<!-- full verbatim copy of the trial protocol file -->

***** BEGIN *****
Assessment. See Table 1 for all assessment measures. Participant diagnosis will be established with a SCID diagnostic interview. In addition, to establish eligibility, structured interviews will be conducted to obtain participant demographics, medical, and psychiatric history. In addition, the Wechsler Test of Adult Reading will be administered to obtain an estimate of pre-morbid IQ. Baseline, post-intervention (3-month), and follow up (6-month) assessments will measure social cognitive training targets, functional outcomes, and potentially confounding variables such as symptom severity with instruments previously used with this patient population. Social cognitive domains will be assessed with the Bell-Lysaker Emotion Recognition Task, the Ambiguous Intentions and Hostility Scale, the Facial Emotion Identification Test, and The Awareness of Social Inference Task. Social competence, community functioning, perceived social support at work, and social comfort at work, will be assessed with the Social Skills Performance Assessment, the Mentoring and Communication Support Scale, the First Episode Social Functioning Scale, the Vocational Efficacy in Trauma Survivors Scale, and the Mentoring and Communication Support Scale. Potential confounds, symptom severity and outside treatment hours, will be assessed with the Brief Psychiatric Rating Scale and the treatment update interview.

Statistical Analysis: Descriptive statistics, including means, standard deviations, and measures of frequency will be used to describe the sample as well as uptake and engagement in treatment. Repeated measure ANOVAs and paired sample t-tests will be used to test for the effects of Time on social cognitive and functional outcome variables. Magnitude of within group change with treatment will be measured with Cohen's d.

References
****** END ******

Assessment. See Table 1 for all assessment measures. Participant diagnosis will be established with a SCID diagnostic interview. In addition, to establish eligibility, structured interviews will be conducted to obtain participant demographics, medical, and psychiatric history. In addition, the Wechsler Test of Adult Reading will be administered to obtain an estimate of pre-morbid IQ. Baseline, post-intervention (3-month), and follow up (6-month) assessments will measure social cognitive training targets, functional outcomes, and potentially confounding variables such as symptom severity with instruments previously used with this patient population. Social cognitive domains will be assessed with the Bell-Lysaker Emotion Recognition Task, the Ambiguous Intentions and Hostility Scale, the Facial Emotion Identification Test, and The Awareness of Social Inference Task. Social competence, community functioning, perceived social support at work, and social comfort at work, will be assessed with the Social Skills Performance Assessment, the Mentoring and Communication Support Scale, the First Episode Social Functioning Scale, the Vocational Efficacy in Trauma Survivors Scale, and the Mentoring and Communication Support Scale. Potential confounds, symptom severity and outside treatment hours, will be assessed with the Brief Psychiatric Rating Scale and the treatment update interview.

Statistical Analysis: Descriptive statistics, including means, standard deviations, and measures of frequency will be used to describe the sample as well as uptake and engagement in treatment. Repeated measure ANOVAs and paired sample t-tests will be used to test for the effects of Time on social cognitive and functional outcome variables. Magnitude of within group change with treatment will be measured with Cohen's d.

References